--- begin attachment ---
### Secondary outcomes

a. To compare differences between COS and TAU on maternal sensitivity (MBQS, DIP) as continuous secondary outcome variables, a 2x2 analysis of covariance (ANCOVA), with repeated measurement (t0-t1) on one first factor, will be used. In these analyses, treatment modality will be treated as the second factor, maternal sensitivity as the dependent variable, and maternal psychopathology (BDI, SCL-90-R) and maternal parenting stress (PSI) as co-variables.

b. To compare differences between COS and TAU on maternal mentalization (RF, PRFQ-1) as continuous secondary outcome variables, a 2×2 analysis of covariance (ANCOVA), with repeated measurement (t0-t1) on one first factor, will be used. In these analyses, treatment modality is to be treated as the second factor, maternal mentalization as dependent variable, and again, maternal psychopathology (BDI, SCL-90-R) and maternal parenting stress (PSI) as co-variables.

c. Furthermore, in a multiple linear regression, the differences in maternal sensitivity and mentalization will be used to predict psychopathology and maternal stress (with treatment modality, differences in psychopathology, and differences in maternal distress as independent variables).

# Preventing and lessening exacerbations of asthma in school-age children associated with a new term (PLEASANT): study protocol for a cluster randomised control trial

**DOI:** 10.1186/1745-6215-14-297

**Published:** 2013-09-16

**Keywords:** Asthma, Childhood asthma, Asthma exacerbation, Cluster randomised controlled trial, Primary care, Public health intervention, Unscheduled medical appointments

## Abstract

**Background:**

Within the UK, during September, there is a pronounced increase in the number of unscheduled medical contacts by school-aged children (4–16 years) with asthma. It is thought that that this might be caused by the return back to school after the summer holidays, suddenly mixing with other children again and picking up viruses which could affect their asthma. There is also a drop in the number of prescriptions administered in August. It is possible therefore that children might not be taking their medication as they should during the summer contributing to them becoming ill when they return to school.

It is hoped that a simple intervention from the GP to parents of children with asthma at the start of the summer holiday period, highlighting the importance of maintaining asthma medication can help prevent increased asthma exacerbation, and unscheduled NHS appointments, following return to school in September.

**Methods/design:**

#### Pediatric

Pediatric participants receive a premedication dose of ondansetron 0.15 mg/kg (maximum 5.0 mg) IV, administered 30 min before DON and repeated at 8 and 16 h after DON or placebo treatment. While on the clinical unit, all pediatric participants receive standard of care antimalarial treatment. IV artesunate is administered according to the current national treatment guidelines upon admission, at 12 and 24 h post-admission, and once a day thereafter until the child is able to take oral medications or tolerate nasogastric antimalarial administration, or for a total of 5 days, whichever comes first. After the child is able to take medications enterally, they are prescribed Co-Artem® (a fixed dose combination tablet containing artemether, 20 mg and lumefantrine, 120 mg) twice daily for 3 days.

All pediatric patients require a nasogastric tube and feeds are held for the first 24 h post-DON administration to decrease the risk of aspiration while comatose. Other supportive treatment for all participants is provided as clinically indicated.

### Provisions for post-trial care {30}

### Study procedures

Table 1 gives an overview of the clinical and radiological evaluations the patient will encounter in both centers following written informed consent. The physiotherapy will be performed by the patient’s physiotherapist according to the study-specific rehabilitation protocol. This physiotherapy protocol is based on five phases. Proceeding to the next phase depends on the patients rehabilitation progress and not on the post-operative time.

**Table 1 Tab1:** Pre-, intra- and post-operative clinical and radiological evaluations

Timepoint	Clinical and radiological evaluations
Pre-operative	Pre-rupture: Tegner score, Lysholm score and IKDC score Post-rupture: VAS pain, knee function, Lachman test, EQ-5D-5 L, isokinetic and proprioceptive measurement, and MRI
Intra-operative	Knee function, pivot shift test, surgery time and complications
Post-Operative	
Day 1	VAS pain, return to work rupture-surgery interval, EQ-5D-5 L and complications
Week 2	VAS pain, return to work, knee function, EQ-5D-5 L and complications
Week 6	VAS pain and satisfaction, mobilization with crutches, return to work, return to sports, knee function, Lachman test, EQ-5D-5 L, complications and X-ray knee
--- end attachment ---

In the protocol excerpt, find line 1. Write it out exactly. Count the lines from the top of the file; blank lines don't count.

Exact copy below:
### Secondary outcomes